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Though he has a deathly fear of water, Truman’s determination pushes him through, and he crosses the bridge out of Seahaven with Meryl (who is freaking the FUCK out, by the way.) Ironically, the scene in which Truman and Meryl are driving out of Seahaven is the most genuine moment they ever have together. Obviously, Meryl is just an actress who never felt any authentic emotions towards Truman, but on this car ride, they’re both screaming and having a wild time together. It’s fascinating, and twinged with humor as well. Of course, there is no freaking way Christof is going to let Truman get out of Seahaven, and he blocks Truman’s path with a series of implausible accidents. Truman floors it through warnings of a “forest fire”, but his journey is stopped short when he reaches “a leak at the nuclear power plant.” Though Truman jumps out of the car and tries to run into the woods, he is captured and held down by workers in hazmat suits. It’s genuinely disturbing to watch, and broadcasts a terrifying truth: those who dare to speak the truth are often seen as dangerous to society. And, similarly to how the show creators manufacture fears for Truman, our own government/society manufactures fears to keep us in line.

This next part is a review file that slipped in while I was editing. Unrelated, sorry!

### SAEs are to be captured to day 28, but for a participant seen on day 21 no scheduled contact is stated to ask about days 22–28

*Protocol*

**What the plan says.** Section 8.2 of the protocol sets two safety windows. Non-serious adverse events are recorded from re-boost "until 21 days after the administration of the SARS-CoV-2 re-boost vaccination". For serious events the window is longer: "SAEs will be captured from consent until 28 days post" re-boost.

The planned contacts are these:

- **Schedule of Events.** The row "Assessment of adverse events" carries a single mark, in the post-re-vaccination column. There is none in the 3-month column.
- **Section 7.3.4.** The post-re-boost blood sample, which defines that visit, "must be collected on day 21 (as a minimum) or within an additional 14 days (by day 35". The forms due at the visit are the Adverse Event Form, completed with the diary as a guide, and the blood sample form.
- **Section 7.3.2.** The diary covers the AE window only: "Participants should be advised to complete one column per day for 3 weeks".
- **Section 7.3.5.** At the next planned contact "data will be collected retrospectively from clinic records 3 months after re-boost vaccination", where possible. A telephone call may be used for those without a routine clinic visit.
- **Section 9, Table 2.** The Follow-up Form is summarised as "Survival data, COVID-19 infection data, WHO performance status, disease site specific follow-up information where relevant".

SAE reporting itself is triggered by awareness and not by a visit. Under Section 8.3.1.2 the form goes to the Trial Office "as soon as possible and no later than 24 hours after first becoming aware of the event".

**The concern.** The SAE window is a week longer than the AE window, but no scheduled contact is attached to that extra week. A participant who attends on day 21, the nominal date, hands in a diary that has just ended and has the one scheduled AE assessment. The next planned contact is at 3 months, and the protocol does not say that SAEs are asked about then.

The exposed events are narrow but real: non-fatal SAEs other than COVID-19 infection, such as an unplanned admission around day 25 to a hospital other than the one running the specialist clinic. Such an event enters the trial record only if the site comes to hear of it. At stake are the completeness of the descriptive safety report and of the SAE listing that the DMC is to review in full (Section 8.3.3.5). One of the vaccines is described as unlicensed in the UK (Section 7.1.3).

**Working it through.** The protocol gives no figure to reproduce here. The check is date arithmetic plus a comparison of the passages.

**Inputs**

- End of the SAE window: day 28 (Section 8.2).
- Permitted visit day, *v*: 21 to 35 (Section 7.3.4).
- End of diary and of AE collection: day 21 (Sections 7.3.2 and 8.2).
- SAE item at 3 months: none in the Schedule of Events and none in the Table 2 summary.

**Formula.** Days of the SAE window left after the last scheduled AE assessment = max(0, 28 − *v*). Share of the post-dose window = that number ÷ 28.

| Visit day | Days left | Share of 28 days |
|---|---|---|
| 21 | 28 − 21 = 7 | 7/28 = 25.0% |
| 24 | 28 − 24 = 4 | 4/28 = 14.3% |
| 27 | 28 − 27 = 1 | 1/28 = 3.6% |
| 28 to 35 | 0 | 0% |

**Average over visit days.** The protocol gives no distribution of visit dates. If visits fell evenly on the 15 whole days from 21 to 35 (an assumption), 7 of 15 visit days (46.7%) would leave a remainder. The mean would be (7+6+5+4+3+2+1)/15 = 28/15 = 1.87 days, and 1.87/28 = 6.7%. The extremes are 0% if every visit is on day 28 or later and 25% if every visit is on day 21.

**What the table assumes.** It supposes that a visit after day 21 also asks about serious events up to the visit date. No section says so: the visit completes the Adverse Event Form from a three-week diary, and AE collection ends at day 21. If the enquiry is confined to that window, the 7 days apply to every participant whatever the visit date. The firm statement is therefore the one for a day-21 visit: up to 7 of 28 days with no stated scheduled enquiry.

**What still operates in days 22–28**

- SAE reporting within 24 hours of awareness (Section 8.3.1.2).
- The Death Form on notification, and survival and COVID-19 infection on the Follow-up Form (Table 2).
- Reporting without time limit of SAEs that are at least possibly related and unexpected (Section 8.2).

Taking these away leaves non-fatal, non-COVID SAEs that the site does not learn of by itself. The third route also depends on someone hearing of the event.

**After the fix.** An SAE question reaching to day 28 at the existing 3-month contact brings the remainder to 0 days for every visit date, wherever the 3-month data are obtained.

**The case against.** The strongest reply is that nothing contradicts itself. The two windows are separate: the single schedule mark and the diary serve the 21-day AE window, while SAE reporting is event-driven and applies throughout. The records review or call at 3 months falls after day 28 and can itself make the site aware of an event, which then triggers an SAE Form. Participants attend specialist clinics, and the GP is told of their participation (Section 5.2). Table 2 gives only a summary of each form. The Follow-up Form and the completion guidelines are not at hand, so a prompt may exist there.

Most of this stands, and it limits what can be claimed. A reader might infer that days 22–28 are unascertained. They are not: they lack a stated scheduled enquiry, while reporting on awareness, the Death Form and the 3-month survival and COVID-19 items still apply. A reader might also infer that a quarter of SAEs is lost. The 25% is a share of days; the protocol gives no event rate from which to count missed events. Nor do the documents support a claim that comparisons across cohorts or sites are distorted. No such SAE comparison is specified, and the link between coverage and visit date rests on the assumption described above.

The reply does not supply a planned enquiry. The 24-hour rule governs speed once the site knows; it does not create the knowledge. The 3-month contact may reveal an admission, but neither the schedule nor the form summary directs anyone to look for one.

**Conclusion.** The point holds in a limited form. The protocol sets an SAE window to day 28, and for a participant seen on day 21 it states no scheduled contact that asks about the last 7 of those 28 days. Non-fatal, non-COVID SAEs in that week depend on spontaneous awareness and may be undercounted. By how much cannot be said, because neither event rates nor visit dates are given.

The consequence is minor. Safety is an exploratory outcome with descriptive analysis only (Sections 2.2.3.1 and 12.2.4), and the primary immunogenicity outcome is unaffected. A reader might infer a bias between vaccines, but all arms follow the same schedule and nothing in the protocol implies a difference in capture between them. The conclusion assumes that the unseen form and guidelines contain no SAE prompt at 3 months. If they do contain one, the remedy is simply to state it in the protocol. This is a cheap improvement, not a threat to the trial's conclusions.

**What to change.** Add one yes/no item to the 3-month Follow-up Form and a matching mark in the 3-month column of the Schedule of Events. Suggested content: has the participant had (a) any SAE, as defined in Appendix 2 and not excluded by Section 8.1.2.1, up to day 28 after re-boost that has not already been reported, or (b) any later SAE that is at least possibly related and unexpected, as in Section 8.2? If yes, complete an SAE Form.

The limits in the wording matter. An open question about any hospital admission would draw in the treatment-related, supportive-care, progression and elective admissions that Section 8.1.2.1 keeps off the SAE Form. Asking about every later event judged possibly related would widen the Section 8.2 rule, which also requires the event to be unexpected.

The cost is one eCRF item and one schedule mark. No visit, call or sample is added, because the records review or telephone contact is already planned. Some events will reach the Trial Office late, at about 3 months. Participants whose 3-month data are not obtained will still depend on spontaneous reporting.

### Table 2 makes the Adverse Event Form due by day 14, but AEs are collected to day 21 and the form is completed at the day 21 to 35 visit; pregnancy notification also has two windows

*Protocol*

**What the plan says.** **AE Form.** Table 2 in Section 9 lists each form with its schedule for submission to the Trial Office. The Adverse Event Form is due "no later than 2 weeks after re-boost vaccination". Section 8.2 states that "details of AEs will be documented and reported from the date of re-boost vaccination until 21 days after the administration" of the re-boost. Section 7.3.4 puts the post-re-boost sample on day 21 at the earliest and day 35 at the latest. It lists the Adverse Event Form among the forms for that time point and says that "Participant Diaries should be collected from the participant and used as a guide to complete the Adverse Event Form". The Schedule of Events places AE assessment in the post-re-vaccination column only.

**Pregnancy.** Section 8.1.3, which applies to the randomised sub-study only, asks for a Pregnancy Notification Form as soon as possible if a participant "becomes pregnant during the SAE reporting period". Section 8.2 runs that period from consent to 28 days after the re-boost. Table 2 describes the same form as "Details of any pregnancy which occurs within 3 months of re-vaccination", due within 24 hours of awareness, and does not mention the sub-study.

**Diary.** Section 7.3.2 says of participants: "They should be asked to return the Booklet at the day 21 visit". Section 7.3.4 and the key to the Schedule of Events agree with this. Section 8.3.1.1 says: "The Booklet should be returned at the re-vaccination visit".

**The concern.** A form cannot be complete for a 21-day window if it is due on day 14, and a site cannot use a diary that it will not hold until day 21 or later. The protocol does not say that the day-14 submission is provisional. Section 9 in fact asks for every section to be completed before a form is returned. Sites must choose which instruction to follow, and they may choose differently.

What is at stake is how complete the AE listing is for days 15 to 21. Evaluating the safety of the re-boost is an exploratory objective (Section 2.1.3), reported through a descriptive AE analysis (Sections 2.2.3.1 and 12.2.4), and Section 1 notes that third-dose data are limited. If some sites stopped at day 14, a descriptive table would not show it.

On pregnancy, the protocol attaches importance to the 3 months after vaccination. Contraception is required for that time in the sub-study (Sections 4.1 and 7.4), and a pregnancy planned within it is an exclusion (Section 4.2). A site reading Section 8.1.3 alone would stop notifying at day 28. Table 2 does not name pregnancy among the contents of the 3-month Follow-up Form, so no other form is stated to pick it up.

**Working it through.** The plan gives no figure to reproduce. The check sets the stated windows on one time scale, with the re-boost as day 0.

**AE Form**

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After being returned to their home in Seahaven, a heated argument breaks out between Truman and Meryl. Truman, now fully convinced that he is being watched under some conspiracy, lashes out at Meryl when she denies his accusations. In a moment in panic, when Truman grabs a knife from Meryl’s hands, she screams out, “Somebody do something!” and breaks character, before being quickly removed from the show. He reflects on his strange life experiences with his best friend, Marlon, who is secretly being fed replies by Christof. “Truman, if everyone was in on it…I would have to be in on it.” We appear to see some wavering in Marlon’s eyes and voice, as if he himself is struggling to keep up this lie from his closest friend.

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Truman’s growing suspicion and awareness of the world around him reminds me of a book quote I’ve always loved. When we stop focusing on the small things in life and turn our attention to the big picture, when we question things, we see life in its painful, beautiful glory. I’ll insert the quote here, and let you chew on that for a while.